Wednesday, November 2, 2011

Good Grief! How Am I Not Done YET?--a Trailer Park Homestead update

I was hoping that this week, I was going to just show you some pictures of my dead garden outside, maybe pile up all the food I've put up for visual effect, and show the start of my kitchen counter garden.  But, somehow, I'm not done yet! 

Here's what's still going on at the Trailer Park Homestead:
The tomato plants, and anything else at all cold sensitive are dead.  I'll need to clean that up soon, somehow finding a balance between getting things done in the house and waiting too lat until it is freezing cold and miserable during the day.
First to be planted, last to die off, it looks like (never mind a complete change in what this area held from St. Patrick's Day, when I first planted it).  Somehow, the cold weather hasn't been enough to kill off the calendula, broccoli, and spinach that currently inhabit this area.
The snap peas and cabbage still live in the back raised bed as well.  My 2 year old and 6 year old pulled all the carrots last week, prior to a sting of frosty/freezy nights
This is what I don't like about volunteer tomato plants in Michigan:  they never seem to live long enough to have any vine-ripened tomatoes.  I was able to pull a few green ones off there before the frosts got it, so it wasn't a complete waste that I didn't just pull it when I first noticed it.

I tacked this plastic in place over the rutabaga, carrots, and onions that were still way too young to harvest in the hopes that it will act as a mini-hoop house (I may add hoopiness to it later) so I can keep growing those cold resistant plants into the winter.

Some of my herbs still live, some don't.  The landscape is definitely changing again, especially as I pull out the dead peppers and tomatoes.

When we were harvesting everything we could last week, I brought in all the planters I had outside, plus the rouge bean plants that had sprouted without permission, a green pepper I transplanted in the hopes that the tiny peppers would grow big and tasty if given enough time, and a ground cherry plant I wasn't ready to give up on yet either, since my 2 year old loves them so much.  Right now, some of the planters have spinach and some have nothing.  The one in the front had a nice crop of carrots in it, but the boys got a little overexcited about harvesting and picked them too.  I did prove to myself that carrots can be grown in a container though, so I'll be planting some more carrots as well as lettuce and more spinach soon. (NOTE: This is almost my entire kitchen counter!  It will be worth it, if I can successfully keep us in fresh greens and more through the long, long cold winter. )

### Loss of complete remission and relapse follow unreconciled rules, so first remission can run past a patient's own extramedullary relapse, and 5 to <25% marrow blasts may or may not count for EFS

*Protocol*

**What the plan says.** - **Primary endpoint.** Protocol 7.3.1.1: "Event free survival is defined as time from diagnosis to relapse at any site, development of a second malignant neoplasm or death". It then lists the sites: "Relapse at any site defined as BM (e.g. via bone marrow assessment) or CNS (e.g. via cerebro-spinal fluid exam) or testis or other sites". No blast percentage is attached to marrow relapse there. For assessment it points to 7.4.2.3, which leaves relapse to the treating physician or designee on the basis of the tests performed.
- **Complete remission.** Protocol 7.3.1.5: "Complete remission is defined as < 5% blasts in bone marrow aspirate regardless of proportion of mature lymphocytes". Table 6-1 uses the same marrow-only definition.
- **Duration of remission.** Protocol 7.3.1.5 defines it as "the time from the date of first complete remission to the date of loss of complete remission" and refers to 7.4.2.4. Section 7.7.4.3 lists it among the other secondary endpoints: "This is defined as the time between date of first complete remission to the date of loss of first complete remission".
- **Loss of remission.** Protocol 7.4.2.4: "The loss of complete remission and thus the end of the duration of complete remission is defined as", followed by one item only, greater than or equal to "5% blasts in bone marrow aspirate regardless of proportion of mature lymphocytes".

I'm just about done with canning.  I have 9 pint jars left, and I need those for venison stock as soon as I get a chance.  To the left is the last of the apple-tomato salsa for the year and to the right is some pearsauce. (This is the rest of the counter space in my kitchen.  Where the counter turns is where the refrigerator is and where the white towel is is the only accessible-for-doing-anything-counter space because of the fridge.)
Even though I'm about done canning, I still have more to put up!  Ironically, the box labeled vine ripe tomatoes contain green tomatoes in paper bags (in the boxes so I can stack them on my chest freezer).  The apples will be sliced and dehydrated or sauced and turned into fruit leathers.  The pears that were in the blue shopping bag met the same fate, but I'm supposed to go back to Broccoli Lady's house to get more pears today.  She says she probably still has another 3-4 bushels and I think my mom only wants about another bushel or two, so I'll probably have more pears to process!  I loved the dehydrated pears I tried today though, so this is not bad thing!  My mom also said something about bringing about 20 pounds of carrots from her garden for me, so I'll be busy freezing those too!   Nope, definitely not done yet!


  1. Got any good recipes for green tomatoes? It got cold here so fast we have a slew of them and I can only deal with so much chutney....

  2. First, you can dry carrots. They can then be put into jars or bags or what-have-you and stashed in any dark place that mice can't get at them. They can be used in soups, stews, and anything that requires long cooking (and soaking). Just slice them up *really* thin (I have an electric guillotine that I use) and dry like you would anything else. They can also just be eaten if the kids like 'em.

    Second, green tomatoes (if small) make GREAT pickles. Warning, when making your brine, add a little LESS salt than usual. I made pickled green tomatoes a month ago, and used a regular amount of salt, and WOW are they ever salty. And I *like* excess salt. LOL... They also taste great just fried up in a nice batter. Also, you can make green tomato pie with brown sugar and butter, just as you'd make an apple pie, and it tastes really good!

  3. You really outdid yourself! I've enjoyed reading this year---you show what can be done with just a small amount of space.

  4. Have you ever made a green tomato pie before?

  5. I have not made a green tomato pie. Never have enough green tomatoes that I need to worry about getting rid of them, just enough to let ripen to enjoy the season of fresh tomatoes a bit longer.